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Robin Hood The Rebellion

On Friday, Robinhood reported revenues from equities trading plummeted 73 per cent over the March 2022 quarter versus the prior year period fuelled by a 20-fold rise in GameStop shares and collective delusion that making money in the sharemarket is easy.

Robin Hood The Rebellion

As a theoretical example, a market maker might match 10 offers to sell 10 Robinhood shares for $US100 with corresponding orders to buy 10 Robinhood shares for $US99.95, with the US5 spread being its profit. About US2 of that is passed back to Robinhood as payment for the order flow.

Best execution has already proved more damaging to Robinhood. In 2020, the SEC fined it $US65 million for operational failures that robbed its retail traders of $US34.1 million via inferior trade price execution, even after accounting for savings from free brokerage.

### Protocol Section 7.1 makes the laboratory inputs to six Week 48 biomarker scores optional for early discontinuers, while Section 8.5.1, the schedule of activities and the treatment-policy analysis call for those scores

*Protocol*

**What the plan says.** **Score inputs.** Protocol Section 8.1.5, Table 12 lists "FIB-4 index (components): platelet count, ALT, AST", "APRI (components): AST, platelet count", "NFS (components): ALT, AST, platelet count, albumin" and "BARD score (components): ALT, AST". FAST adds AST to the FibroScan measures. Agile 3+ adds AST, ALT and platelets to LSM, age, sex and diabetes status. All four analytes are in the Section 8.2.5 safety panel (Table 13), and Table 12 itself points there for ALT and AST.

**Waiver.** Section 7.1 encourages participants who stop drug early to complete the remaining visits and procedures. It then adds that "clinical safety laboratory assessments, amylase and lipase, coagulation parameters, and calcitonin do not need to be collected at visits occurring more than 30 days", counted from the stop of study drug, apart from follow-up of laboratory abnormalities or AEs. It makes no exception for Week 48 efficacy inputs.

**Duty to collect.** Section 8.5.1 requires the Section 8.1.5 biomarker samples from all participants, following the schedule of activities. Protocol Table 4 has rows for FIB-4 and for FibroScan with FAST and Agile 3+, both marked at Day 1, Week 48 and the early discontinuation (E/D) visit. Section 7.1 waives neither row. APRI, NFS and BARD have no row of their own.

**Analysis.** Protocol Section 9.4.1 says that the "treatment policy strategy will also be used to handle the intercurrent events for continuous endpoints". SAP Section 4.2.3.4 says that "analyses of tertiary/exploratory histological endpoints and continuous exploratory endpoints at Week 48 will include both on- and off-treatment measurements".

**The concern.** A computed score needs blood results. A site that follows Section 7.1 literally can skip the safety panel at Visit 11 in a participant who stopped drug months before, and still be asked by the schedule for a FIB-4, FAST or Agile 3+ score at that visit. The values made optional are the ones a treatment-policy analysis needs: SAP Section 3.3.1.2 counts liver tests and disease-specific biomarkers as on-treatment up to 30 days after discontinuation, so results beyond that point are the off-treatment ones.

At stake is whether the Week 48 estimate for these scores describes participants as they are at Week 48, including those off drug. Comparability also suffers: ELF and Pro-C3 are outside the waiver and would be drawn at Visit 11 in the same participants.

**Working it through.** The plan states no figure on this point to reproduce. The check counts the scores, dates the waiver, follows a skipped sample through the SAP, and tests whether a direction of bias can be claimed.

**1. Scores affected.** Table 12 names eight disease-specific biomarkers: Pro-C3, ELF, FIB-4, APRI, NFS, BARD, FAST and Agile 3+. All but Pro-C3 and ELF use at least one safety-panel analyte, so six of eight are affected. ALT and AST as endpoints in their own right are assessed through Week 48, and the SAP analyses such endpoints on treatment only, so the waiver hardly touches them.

How can a desire for rebellion drive institutional agency, and how is such desire produced? In this paper, we develop a theory of minor rebellion as a form of institutional agency. Drawing from the work of Deleuze and Guattari as well as from notions of social inquiry and the sociology of punk, we qualify and illustrate minor rebellion as a lived-in field of desire and engagement that involves deterritorializing of practice in the institutional field. Three sets of processes are involved: (i) minor world-making, through establishing the aesthetics and relations of an outsider social network within a major field, including the enactment of cultural frames of revolt and radicalism; (ii) minor creating, through constructing and experimenting with terms, concepts, and technology that somehow challenge hegemony from within; and (iii) minor inquiring, through problematizing social purposes and the related experiential surfacing of the desirable new. Minor rebellion suggests a new solution to the paradox of embedded agency by describing institutional agency as shuttling between political contest and open-ended social inquiry, involving anti-sentiments, but also being for something. The paper also contributes to recasting institutional agency as a process resulting from emergent collective action rather than preceding it. To illustrate our theorizing, we describe the emergence of Robin Hood Asset Management, a Finnish activist hedge fund. At the end of the paper we discuss how minor rebellion raises new questions about the multiplicities and eventness of desiring in institutional agency.